Roberto Solano / Daily Nexus

Roberto Solano / Daily Nexus

Despite having its undefeated start to the season end last Tuesday, along with a loss to the Indiana Pacers Wednesday night in which LeBron James sat out the second game of a back-to-back trip, the Cleveland Cavaliers remain the best team in the NBA thus far.

The mission to “Defend the Land” has been placed in full drive with the Cavs, who once again look like the clear favorite to represent the Eastern Conference in the NBA Finals come June.

The journey to repeat as NBA champions is no guarantee, but through 11 games — 10 of which have been against Eastern Conference opponents — the Cavs are 9-2. Most notably, they have defeated two of the East’s projected top contenders: the Toronto Raptors (twice this season) and the Boston Celtics.

Prior to its first defeat, the Cavs’ 6-0 start stands as the best team start in LeBron James’s career, having reached the 5-1 mark a total of three times in two consecutive seasons with Miami in 2012 and 2013 in addition to last season with the Cleveland Cavaliers.

The end result of each season that started 5-1? Three NBA championship titles.

It was the second-best start in franchise history, falling short of the 1976-77 Cavaliers’ 8-0 start.

Although records don’t tell all about a team, Cleveland’s current squad could be the best team that has ever surrounded James, who is currently in his 10th season with the franchise since returning in 2014.

Despite still being in his prime, at 31 years old James faces the reality of father time creeping up, considering the retirements of basketball legends Kobe Bryant, Tim Duncan and Kevin Garnett this past season and offseason.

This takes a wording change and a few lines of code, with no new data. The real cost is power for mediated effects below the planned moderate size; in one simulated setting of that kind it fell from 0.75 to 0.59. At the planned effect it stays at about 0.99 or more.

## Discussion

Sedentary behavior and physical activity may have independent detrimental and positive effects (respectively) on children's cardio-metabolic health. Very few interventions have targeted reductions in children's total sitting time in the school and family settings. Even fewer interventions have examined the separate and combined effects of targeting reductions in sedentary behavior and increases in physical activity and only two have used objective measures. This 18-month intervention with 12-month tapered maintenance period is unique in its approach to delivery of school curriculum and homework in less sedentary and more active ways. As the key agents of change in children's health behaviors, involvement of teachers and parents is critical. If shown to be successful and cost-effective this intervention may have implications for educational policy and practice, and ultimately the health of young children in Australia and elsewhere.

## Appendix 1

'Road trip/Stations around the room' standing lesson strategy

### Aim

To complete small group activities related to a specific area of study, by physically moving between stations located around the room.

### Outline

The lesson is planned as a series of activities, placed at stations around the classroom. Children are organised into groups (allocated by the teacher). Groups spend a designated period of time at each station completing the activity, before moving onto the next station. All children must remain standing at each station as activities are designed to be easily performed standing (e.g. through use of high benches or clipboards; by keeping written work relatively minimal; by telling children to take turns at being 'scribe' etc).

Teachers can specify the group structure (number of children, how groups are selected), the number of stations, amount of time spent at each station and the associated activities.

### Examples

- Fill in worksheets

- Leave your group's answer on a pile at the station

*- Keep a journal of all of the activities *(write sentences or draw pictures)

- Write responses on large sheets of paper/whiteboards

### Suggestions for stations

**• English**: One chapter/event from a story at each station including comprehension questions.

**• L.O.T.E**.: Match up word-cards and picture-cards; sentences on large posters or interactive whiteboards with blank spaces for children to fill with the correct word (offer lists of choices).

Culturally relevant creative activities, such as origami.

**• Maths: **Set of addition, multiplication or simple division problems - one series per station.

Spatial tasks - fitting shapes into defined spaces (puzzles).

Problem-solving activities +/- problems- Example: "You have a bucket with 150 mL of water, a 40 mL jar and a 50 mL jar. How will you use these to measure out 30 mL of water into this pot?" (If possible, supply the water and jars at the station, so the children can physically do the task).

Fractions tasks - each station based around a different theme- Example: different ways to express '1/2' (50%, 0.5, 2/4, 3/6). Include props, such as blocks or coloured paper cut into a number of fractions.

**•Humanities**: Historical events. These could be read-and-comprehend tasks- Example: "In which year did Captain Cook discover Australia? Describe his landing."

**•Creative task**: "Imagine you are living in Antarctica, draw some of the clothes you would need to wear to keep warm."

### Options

Although the King’s dethronement isn’t expected anytime soon, having recently surpassed NBA Hall of Famer Hakeem Olajuwon for 10th place on the NBA’s all-time scoring list, the Cavaliers’ hometown superstar has about four to six years remaining in his career.

It is a time span that reinforces the same message since his return to Cleveland: Win now.

No one can predict what the Cavaliers will become post-LeBron, especially after the additions made in recent years, but it is likely the team will lose its value as a top contender. The immediate decline in wins from 2010-2014, occurring during James’s stint with the Heat, was more than enough evidence that it must build around their star player.

The first step toward rebuilding during those four seasons was the selection of Kyrie Irving with the No. 1 overall pick in the 2011 NBA Draft.

Entering the NBA with a foot injury and offset by other nagging injuries throughout his career, the most significant being his fractured kneecap in game one of the 2015 NBA Finals, Irving slightly became a forgotten cause as a player with the potential to be one of the league’s best point guards.

Despite Irving earning the 2011-12 Rookie of the Year award and being known for his ability to score, a lack of acknowledgment for his game still remained.

After LeBron James signed a five-year, $90 million contract extension during the 2014 offseason, his unexpected return that same year has worked in the favor of Irving ever since.

Playing in just 53 games last season after recovering from the previous year’s knee injury, Irving has excelled, proving his ability to take over on the game’s biggest stage in the NBA Finals.